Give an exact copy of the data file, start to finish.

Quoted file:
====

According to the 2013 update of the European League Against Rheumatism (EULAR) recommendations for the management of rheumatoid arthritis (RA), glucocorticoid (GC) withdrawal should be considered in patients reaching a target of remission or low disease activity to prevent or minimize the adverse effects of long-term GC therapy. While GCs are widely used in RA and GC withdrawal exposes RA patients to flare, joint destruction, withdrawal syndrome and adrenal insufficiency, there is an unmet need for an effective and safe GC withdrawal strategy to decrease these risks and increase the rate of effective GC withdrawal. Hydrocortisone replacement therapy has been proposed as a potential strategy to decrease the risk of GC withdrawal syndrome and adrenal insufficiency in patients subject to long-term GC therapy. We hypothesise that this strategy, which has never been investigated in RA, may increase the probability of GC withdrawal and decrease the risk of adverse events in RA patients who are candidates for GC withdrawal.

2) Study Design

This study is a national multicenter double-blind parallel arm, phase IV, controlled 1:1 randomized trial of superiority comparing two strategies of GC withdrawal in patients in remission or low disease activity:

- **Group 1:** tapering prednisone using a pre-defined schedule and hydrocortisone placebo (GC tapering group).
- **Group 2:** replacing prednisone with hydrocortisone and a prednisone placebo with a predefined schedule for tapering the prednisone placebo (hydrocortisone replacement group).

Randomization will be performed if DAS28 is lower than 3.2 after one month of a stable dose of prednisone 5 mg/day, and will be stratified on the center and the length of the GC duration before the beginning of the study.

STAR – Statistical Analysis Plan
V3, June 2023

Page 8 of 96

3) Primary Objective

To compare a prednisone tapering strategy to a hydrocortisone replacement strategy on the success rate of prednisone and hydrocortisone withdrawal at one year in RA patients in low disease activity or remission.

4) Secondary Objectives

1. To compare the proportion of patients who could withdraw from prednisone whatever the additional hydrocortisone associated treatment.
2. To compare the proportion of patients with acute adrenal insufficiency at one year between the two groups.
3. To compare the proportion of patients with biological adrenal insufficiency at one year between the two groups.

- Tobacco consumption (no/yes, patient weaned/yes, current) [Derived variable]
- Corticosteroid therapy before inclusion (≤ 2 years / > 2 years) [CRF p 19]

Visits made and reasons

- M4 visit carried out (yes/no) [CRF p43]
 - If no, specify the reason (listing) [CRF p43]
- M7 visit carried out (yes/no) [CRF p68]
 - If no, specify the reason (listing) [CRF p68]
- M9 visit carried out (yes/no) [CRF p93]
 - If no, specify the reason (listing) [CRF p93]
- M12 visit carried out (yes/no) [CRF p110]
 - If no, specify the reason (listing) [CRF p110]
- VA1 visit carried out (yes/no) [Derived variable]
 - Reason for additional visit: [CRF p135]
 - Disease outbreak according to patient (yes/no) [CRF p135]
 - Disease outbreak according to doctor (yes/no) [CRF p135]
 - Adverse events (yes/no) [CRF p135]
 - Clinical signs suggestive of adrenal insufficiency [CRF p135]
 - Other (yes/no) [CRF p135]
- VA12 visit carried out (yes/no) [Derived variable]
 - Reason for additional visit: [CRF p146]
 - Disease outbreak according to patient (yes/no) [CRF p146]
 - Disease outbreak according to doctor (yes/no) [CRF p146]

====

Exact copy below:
According to the 2013 update of the European League Against Rheumatism (EULAR) recommendations for the management of rheumatoid arthritis (RA), glucocorticoid (GC) withdrawal should be considered in patients reaching a target of remission or low disease activity to prevent or minimize the adverse effects of long-term GC therapy. While GCs are widely used in RA and GC withdrawal exposes RA patients to flare, joint destruction, withdrawal syndrome and adrenal insufficiency, there is an unmet need for an effective and safe GC withdrawal strategy to decrease these risks and increase the rate of effective GC withdrawal. Hydrocortisone replacement therapy has been proposed as a potential strategy to decrease the risk of GC withdrawal syndrome and adrenal insufficiency in patients subject to long-term GC therapy. We hypothesise that this strategy, which has never been investigated in RA, may increase the probability of GC withdrawal and decrease the risk of adverse events in RA patients who are candidates for GC withdrawal.

2) Study Design

This study is a national multicenter double-blind parallel arm, phase IV, controlled 1:1 randomized trial of superiority comparing two strategies of GC withdrawal in patients in remission or low disease activity:

- **Group 1:** tapering prednisone using a pre-defined schedule and hydrocortisone placebo (GC tapering group).
- **Group 2:** replacing prednisone with hydrocortisone and a prednisone placebo with a predefined schedule for tapering the prednisone placebo (hydrocortisone replacement group).

Randomization will be performed if DAS28 is lower than 3.2 after one month of a stable dose of prednisone 5 mg/day, and will be stratified on the center and the length of the GC duration before the beginning of the study.

STAR – Statistical Analysis Plan
V3, June 2023

Page 8 of 96

3) Primary Objective

To compare a prednisone tapering strategy to a hydrocortisone replacement strategy on the success rate of prednisone and hydrocortisone withdrawal at one year in RA patients in low disease activity or remission.

4) Secondary Objectives

1. To compare the proportion of patients who could withdraw from prednisone whatever the additional hydrocortisone associated treatment.
2. To compare the proportion of patients with acute adrenal insufficiency at one year between the two groups.
3. To compare the proportion of patients with biological adrenal insufficiency at one year between the two groups.

- Tobacco consumption (no/yes, patient weaned/yes, current) [Derived variable]
- Corticosteroid therapy before inclusion (≤ 2 years / > 2 years) [CRF p 19]

Visits made and reasons

- M4 visit carried out (yes/no) [CRF p43]
 - If no, specify the reason (listing) [CRF p43]
- M7 visit carried out (yes/no) [CRF p68]
 - If no, specify the reason (listing) [CRF p68]
- M9 visit carried out (yes/no) [CRF p93]
 - If no, specify the reason (listing) [CRF p93]
- M12 visit carried out (yes/no) [CRF p110]
 - If no, specify the reason (listing) [CRF p110]
- VA1 visit carried out (yes/no) [Derived variable]
 - Reason for additional visit: [CRF p135]
 - Disease outbreak according to patient (yes/no) [CRF p135]
 - Disease outbreak according to doctor (yes/no) [CRF p135]
 - Adverse events (yes/no) [CRF p135]
 - Clinical signs suggestive of adrenal insufficiency [CRF p135]
 - Other (yes/no) [CRF p135]
- VA12 visit carried out (yes/no) [Derived variable]
 - Reason for additional visit: [CRF p146]
 - Disease outbreak according to patient (yes/no) [CRF p146]
 - Disease outbreak according to doctor (yes/no) [CRF p146]